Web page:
Just purely enjoy your baby. Um, having four children, I can tell you my children with Down syndrome were the most precious, enjoyable babies I’ve ever experienced. So enjoy that because the time is so short. Um, and then I would say, treat them and be with them like you would be with any other child. Talk to them. Love on them.
Give them experiences, give them opportunities. Um, do the therapies. I do recommend doing those. Um, it can only help. Um, and just, uh, believe, you know, believe that your child has value, no matter. What they are capable of. Like that whole ableism issue. Like do not assign value to whether or not they crawl at age two or walk at age three.
Like just celebrate every small moment for what it is and. And let them come on their own timeline.
Tonya: Nice. I like that. Can you share any resources or organizations that provided support for you or that you know of even that may have come into being after you needed them, that other families might wanna look for in their community?
Jennifer: Oh, absolutely. There’s, we are so blessed in the Down syndrome community because you’re gonna find things on a local level and a regional level and a world level. So there’s, I’ll start globally, there’s the Global Down Syndrome Foundation. There’s the National Down Syndrome Society, there’s the National Down Syndrome Congress.
There is Gigi’s Playhouse. There is um, uh, gosh, there’s the Down Syndrome Diagnosis Network, which is kind of like a mom support group that you get kind of connected with the same age kids. There is, then you go on a more local level and you might find in your own, you know, district or region, more local chapters of these groups.
Or for example, in our neck of the woods, some moms have created their own support groups. So a Google search is gonna just give you a plethora of choices. And, um, I would say to again, a new mom, reach out when you’re ready. Some moms need time. Um, but they’ll always be there. Um, and all of these organizations have new parent package or welcome packets.
Um, many will get you connected with whatever you could possibly need or want. Um, there’s even one called Dear Mom, that’s more like supporting the mom and our journey as moms. Not so much like clinical support or like Down syndrome related. It’s more just like taking care of yourself because that’s another thing.
Special needs moms as we know, you and I, um, we give, give, give and it’s really important to take care of yourself. So, you know, there’s organizations that support the mom as well.
Tonya: Excellent, excellent. For those that, um, that are watching or listening in the notes for this, we’ll put as many of those links as we can, and we’ll also add them to our resource page on the website so that if you’re looking, you can at least get started with some of those links.
So, is Sofia nearby or did she scoot off?
Jennifer: Yes, here she is.
Tonya: So Sofia, are you ready for some questions?
Jennifer: (To Sofia, “Come on over.”)
Tonya: So I wanted to ask you a few, just getting to know you a little bit. So what grade are you in in school right now?
Sofia: I’m an eighth grader.
Tonya: Okay. So you’re an eighth grader, so you’re about to move on to high school.
Tonya: Do you attend a local school or do you go online or homeschool?
Sofia: I go in in person because school is just my favorite thing to go with now.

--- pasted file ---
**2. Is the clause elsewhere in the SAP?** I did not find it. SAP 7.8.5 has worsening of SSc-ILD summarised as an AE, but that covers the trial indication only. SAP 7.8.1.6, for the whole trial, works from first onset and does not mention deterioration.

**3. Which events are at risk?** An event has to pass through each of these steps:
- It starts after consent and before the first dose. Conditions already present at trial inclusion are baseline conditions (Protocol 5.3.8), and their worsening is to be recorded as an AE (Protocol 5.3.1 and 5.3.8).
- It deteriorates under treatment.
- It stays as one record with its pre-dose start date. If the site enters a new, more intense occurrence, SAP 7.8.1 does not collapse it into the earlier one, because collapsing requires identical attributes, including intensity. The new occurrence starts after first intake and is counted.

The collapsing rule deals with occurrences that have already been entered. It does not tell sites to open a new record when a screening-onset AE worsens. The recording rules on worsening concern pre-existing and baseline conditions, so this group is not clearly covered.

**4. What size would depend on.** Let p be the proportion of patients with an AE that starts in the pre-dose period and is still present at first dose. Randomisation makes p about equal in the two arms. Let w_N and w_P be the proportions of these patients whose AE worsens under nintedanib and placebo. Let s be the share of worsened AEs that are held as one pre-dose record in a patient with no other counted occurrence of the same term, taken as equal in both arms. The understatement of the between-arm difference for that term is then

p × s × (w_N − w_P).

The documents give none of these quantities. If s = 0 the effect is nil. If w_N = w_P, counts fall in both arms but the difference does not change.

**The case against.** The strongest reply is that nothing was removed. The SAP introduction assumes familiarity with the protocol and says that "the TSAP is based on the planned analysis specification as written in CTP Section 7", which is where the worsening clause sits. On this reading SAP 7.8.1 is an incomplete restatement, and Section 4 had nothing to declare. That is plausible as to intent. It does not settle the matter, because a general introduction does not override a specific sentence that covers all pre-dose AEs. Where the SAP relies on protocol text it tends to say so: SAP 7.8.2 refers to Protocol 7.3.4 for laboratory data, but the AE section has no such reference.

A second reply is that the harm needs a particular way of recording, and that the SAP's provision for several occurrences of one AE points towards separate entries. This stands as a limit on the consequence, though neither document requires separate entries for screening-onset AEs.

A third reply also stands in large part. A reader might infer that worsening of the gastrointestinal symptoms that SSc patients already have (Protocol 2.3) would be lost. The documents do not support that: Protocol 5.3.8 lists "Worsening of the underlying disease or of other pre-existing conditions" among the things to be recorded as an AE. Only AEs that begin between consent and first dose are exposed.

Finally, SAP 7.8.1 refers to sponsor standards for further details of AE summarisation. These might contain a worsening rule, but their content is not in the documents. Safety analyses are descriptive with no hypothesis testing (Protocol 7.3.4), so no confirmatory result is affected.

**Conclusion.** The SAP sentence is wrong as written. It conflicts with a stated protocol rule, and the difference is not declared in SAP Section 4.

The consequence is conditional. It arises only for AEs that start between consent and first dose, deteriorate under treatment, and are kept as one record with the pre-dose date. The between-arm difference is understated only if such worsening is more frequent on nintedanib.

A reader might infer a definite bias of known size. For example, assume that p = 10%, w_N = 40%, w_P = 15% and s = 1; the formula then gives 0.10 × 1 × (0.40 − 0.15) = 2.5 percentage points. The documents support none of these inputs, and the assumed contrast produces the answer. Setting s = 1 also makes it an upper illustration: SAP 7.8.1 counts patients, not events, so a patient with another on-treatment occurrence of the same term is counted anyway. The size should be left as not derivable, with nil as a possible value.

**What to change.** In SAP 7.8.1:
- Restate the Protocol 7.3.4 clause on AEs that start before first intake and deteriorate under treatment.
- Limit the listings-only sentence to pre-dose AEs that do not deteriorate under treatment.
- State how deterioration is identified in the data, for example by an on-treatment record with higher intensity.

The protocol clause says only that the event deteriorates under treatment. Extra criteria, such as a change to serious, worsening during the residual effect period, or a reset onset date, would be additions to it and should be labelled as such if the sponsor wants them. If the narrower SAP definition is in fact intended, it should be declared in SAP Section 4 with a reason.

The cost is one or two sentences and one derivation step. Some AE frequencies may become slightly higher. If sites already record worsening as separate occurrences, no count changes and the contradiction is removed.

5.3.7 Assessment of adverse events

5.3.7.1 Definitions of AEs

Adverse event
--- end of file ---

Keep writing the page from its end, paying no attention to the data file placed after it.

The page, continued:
Tonya: Excellent. And so since you go in person, you have some options. Are you involved in any of the clubs or sports at your school?
Sofia: Yes. Uh, well, I play sports, at my school, but now there’s basketball, running soccer and basketball.
Tonya: You do all of those.
Tonya: Wow. I’m, I’m impressed. So you’re in school, you’re doing all these sports, we know that you’re an actress and all. What do you do in your free time?
Sofia: I go to a community theater for Adams Family.
Tonya: So Is that a musical?
Sofia: It is. I sing and dance.
Tonya: Oh, fun.
Sofia: But also I like to be in pictures.
Jennifer: You do modeling.
Sofia: I do modeling and. I love doing modeling because I can try different outfits and get selfies and pose.
Tonya: And so I’ve, I’ve seen some of your pictures on your Instagram. Do you take those yourself or does your mom take ’em for you?
Sofia: My mom does take me, but I help her.
Tonya: Yeah. Well, it, it’s, it, it’s of you, so it makes sense to do that.
So I wanna, I wanna talk to both of you a little bit about the new Hungry Games movie. Now that’s coming out in November, if I remember correctly.
Jennifer: Yes. You wanna tell when it’s coming out?
Sofia: It’s coming out November 17th.
Tonya: November 17th,
Tonya: Wow. That’s coming up pretty soon. Are you getting excited?
Sofia: I’m so excited.
Jennifer: Yes. We don’t know what we, you know, we won’t have seen the movie until you do, so it’s very exciting.
Tonya: Right. And when we first connected, it was before you had just gotten the role, I think, or it was maybe before you got the role back in the summertime and or before you announced it publicly. You, you, you probably already knew at that point.
And then you were gone for what, three or four months I believe.
Voice of Tonya Wollum: Thanks for tuning in to this week’s episode of the podcast. We hope you enjoyed hearing from Jennifer and Sofia, who reminded us that Down syndrome is not scary and should be celebrated.
In next week’s episode, we will continue our conversation with Sofia, who is not only breaking down stereotypes but also breaking into Hollywood as an actress with exciting projects such as the new Hunger Games movie coming out this Fall, and Jennifer will be sharing what her role is in Sofia’s professional career. Stay tuned for the second part of this inspiring interview where we will learn more about Sofia’s acting journey and other projects she is working on. Don’t miss out!